Entertainment Weekly

Subscribe

Stay Connected

Subscribe

Advertise With Us

Learn More

Skip to content

Article

Road Mangler Deluxe

Posted on

Sloppily written and frequently silly, Road Mangler Deluxe, by Phil Kaufman with Colin White, is nonetheless one of the most honest books ever written about a life lived in the culture of rock & roll. Since the late ’60s, Kaufman has spent most of his professional career as a road manager to music acts like the Rolling Stones, Joe Cocker, and Emmylou Harris-that is, whenever he wasn’t producing Charles Manson’s music, giving drug-smuggling advice to Bobby ”Boris” Pickett (remember ”Monster Mash” ?), or sharing some hashish with Evening Shade’s Elizabeth Ashley back in ’78.

Kaufman brings new resonance to the phrase seen it all, done it all. Need a job description of a road manager? Kaufman quotes the person who hired him, for $100 a week in 1968, to oversee Mick Jagger: ”Look after him, get him to the studio on time, get his medicine, keep him fed, keep him out of trouble.” It’s a thankless job, but one that has suited Kaufman because-while lacking the fame and wealth of a pop star-he has two things many such eminences do not: common sense and discipline. Though perfectly willing to get as loaded as the next fellow in his off-hours, Kaufman earned a solid rep as a creatively take-charge guy while on duty. Jagger dubbed him Executive Nanny, and Kaufman himself garbled his job description into road mangler to capture some of his chaos-in-the-midst-of-order style.

Oh, sometimes Kaufman may have taken his sense of responsibility a bit too far. He was, for example, employed by the gifted but troubled country-rocker Gram Parsons when Parsons died after a drug and alcohol binge in 1973. Parsons’ family planned to bury the singer in New Orleans, but Kaufman decided to carry out what he claims was Parsons’ true desire, to be cremated at Joshua Tree National Monument. As Kaufman tells it, he and a pal stole the coffin containing Parsons’ body from Los Angeles International Airport, drove out to Joshua Tree, opened the casket, doused the corpse with gasoline, and struck a match. The price the law exacted for this bleak stunt? Kaufman was fined $300 and ordered to pay the cost of the ruined coffin.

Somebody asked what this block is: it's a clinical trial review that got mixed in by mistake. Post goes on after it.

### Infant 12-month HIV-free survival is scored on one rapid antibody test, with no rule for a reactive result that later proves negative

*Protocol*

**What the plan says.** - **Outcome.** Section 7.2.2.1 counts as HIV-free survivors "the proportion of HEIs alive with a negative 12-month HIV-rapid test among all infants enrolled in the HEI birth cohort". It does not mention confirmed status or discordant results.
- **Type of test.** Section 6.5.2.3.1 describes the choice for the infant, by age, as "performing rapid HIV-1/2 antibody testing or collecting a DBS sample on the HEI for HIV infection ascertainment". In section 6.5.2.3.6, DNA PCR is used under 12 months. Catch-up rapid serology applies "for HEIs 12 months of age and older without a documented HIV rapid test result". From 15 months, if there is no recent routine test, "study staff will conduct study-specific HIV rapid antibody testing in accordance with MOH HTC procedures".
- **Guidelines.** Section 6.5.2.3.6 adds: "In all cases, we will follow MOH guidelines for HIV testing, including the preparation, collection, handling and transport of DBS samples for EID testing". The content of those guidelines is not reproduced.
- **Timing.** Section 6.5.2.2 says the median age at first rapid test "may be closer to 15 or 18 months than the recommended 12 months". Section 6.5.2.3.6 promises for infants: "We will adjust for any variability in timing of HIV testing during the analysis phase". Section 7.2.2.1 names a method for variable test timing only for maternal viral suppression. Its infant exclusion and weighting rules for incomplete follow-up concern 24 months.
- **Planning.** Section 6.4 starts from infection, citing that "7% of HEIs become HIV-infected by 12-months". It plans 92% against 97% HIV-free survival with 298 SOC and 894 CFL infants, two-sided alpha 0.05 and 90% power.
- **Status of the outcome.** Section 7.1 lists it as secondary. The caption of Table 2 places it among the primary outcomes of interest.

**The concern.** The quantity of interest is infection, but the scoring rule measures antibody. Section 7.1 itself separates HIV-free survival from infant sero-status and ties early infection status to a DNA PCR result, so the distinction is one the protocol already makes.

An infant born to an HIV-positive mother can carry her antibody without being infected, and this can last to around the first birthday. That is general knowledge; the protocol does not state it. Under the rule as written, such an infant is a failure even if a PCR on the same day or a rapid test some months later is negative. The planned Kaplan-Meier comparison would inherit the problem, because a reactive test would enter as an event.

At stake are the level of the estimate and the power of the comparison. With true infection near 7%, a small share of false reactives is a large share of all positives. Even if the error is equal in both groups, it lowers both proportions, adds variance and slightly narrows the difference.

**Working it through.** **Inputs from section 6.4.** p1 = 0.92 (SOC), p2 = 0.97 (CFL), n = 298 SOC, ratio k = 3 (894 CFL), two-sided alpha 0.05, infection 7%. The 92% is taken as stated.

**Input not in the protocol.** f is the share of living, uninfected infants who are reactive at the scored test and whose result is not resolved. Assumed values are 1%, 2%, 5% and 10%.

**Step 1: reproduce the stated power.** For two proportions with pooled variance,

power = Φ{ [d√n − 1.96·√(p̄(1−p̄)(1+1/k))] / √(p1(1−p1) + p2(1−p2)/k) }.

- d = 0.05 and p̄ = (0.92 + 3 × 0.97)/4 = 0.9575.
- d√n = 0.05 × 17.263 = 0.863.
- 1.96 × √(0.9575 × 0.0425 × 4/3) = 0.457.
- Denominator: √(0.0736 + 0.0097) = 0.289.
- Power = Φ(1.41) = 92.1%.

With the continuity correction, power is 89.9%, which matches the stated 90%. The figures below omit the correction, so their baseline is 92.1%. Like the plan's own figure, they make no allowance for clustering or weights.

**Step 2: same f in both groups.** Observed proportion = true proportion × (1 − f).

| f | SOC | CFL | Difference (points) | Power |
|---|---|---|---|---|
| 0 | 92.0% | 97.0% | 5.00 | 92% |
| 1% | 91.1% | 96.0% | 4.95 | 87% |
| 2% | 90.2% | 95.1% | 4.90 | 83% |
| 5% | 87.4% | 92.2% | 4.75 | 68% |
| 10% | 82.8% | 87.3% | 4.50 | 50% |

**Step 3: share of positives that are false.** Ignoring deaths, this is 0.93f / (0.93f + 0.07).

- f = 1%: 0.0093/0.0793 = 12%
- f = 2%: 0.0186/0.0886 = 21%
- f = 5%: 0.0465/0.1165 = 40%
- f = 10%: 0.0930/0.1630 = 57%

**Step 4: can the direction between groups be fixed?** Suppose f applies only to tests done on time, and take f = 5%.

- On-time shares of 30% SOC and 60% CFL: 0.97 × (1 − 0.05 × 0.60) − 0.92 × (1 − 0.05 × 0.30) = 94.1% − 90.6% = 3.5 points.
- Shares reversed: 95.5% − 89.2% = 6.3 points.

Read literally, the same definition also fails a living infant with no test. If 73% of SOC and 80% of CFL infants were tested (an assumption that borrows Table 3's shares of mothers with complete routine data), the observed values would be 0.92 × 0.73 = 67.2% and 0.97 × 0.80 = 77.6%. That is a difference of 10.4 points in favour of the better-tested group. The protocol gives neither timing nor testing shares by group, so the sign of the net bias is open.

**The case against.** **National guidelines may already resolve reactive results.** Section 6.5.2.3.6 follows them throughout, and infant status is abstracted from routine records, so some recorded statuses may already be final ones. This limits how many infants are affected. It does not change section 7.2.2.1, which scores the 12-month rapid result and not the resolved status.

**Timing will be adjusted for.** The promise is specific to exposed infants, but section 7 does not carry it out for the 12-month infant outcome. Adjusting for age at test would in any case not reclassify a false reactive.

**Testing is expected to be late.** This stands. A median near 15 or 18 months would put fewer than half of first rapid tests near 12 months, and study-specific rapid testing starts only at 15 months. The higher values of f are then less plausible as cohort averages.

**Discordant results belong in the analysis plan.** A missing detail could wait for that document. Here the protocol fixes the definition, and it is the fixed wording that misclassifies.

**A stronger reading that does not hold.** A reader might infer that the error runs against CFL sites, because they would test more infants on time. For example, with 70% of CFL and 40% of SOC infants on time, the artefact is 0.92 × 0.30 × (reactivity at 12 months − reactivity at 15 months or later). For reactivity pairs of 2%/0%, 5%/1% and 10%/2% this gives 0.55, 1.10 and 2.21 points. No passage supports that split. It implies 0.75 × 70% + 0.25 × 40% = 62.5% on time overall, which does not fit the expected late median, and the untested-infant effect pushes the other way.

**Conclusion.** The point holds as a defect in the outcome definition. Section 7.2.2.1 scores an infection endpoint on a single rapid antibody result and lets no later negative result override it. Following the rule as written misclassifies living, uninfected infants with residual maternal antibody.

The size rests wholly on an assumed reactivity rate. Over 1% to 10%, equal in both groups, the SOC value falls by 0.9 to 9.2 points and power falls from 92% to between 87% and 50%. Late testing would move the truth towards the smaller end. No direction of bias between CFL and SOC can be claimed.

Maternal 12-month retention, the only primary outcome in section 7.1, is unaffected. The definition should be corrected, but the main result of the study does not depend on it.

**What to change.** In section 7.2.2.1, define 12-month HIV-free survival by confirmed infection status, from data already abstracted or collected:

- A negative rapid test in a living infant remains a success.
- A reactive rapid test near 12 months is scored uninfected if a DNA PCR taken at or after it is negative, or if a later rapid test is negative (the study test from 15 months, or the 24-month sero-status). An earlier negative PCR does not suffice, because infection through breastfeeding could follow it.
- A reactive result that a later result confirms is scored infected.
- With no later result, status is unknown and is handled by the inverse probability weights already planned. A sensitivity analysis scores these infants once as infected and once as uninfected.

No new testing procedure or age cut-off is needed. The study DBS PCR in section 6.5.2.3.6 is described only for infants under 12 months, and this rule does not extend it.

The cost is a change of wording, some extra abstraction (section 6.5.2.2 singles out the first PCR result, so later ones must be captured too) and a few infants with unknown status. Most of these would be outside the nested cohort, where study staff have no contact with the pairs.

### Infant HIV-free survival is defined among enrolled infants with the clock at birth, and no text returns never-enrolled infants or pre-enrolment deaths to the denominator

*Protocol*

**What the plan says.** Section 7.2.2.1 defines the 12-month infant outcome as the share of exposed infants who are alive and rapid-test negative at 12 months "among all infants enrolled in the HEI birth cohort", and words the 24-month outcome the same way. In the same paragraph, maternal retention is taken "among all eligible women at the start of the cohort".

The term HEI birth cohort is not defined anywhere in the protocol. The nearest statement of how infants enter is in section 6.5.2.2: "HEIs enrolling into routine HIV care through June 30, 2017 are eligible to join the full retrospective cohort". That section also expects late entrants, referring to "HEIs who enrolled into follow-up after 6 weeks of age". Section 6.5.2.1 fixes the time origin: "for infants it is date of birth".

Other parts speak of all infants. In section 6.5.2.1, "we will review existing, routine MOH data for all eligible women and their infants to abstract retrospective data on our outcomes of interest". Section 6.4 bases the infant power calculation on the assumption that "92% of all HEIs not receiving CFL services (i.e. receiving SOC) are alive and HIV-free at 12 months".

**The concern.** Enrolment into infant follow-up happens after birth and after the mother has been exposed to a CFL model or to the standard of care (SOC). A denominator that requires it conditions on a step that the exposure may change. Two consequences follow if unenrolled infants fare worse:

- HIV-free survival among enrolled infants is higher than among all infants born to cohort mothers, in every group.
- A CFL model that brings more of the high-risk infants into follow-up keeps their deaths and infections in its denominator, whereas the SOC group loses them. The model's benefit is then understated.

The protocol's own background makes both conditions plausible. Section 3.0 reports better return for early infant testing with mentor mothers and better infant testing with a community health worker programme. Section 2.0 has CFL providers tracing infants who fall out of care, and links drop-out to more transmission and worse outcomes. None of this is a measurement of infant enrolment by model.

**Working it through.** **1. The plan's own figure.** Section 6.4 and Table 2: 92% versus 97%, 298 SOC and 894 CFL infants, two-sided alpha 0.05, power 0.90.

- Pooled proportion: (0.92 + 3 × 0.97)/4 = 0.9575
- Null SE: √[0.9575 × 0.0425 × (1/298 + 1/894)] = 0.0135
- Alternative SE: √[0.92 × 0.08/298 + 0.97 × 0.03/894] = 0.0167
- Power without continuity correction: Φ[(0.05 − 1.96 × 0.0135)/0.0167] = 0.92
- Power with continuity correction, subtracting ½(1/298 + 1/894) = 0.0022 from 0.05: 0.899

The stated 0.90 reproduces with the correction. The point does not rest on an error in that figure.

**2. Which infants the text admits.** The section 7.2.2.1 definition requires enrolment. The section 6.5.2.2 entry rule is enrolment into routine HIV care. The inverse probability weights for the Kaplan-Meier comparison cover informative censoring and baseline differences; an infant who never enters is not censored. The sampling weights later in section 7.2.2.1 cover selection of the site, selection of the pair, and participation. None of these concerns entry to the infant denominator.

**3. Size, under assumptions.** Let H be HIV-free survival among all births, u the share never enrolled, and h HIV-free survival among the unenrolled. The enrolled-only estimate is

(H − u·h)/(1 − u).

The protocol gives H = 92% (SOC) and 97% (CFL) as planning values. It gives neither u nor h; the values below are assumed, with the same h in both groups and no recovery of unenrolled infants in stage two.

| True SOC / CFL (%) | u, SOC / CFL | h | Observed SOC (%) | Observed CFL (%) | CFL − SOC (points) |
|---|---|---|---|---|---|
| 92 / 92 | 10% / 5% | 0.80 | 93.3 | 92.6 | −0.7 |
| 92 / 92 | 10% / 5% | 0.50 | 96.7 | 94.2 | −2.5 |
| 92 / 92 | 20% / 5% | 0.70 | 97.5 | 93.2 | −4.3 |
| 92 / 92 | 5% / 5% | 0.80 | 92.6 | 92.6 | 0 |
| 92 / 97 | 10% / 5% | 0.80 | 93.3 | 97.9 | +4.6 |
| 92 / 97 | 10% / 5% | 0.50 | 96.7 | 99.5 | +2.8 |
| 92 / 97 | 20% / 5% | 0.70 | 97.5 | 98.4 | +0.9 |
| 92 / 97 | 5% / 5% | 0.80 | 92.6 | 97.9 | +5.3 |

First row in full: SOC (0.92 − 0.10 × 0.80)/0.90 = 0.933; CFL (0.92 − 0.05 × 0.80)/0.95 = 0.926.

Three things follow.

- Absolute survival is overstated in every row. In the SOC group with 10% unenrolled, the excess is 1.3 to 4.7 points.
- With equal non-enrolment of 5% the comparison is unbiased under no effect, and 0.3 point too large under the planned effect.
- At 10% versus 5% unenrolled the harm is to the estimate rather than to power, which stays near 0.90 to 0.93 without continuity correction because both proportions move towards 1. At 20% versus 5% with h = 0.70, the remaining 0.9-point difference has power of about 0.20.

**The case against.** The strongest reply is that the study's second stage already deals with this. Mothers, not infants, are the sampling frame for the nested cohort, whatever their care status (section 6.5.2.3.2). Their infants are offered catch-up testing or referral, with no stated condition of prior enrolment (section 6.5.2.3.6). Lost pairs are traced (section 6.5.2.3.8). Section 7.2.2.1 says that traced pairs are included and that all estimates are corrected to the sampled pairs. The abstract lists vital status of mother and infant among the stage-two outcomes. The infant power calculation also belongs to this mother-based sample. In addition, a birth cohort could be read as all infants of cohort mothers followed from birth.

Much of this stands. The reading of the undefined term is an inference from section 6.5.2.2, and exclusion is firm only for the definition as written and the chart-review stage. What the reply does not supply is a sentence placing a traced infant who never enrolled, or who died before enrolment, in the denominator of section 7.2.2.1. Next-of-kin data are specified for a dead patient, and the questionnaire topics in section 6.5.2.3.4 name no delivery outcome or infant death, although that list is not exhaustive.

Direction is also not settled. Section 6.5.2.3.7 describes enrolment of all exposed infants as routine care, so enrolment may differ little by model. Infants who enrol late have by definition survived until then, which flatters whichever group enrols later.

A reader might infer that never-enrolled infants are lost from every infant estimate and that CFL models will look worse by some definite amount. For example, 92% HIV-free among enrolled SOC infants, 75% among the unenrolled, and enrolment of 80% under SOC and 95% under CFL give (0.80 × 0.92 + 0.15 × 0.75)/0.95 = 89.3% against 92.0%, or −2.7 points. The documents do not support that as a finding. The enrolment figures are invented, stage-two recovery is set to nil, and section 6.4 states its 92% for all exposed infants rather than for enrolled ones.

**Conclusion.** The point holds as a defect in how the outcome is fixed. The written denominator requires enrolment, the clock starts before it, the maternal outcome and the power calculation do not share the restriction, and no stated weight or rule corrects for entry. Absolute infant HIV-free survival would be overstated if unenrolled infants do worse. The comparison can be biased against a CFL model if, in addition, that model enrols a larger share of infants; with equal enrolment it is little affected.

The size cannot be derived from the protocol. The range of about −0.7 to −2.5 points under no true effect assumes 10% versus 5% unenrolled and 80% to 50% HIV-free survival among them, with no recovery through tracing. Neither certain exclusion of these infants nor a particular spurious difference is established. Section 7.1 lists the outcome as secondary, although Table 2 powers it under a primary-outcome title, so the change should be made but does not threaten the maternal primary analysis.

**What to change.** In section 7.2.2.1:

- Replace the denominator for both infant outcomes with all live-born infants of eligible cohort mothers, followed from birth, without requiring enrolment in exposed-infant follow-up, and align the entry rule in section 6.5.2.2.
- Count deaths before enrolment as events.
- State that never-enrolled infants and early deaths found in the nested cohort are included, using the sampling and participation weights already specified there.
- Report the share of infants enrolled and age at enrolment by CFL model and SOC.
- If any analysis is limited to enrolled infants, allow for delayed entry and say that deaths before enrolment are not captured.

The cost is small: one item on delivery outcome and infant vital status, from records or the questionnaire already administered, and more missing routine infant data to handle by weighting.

Loyal, good-natured, but compulsively blunt, Kaufman strews Road Mangler with details and opinions: ”Marianne Faithfull was having a slight drug problem. She needed to get back into shape in order to record some new material so I got Percodan and a masseuse for her.” Joe Cocker ”didn’t do hard drugs” but drank a lot of Bacardi and diet Coke because he thought it was ”slimming.” Given the nature of his job, Kaufman has seen most of his bosses at their worst and doesn’t mind telling you about it-yet there’s never a trace of nastiness or revenge in his tales of dissolution and depravity.

Indeed, Kaufman seems untroubled by much of a fine moral sense. He first met future mass murderer Charles Manson while doing time in jail for smuggling marijuana. And like many who came into contact with Manson before the infamous 1969 Tate-LaBianca killings, he found him a charming fellow. Most of Road Mangler maintains a spirit of ribald good humor, but in this instance, Kaufman’s stream-of-babble observations might make your blood run cold: ”I don’t think (Manson) ever did physically murder anyone. He planted the seeds and other people did it. I looked after some of the girls after Charlie’s arrest because I didn’t think any of them were guilty. When I looked at the papers and read the names of the perpetrators and their accomplices, I realized that I’d had sex with every one of those murderesses.”

Kaufman-who is currently employed by Emmylou Harris-doesn’t seem to be in it for the money, but rather for the sex, drugs, and rock & roll. An instinctive nonconformist lucky enough to have made his mark during rock’s wildest years, Kaufman may not be a household name, but he sure is a character. B+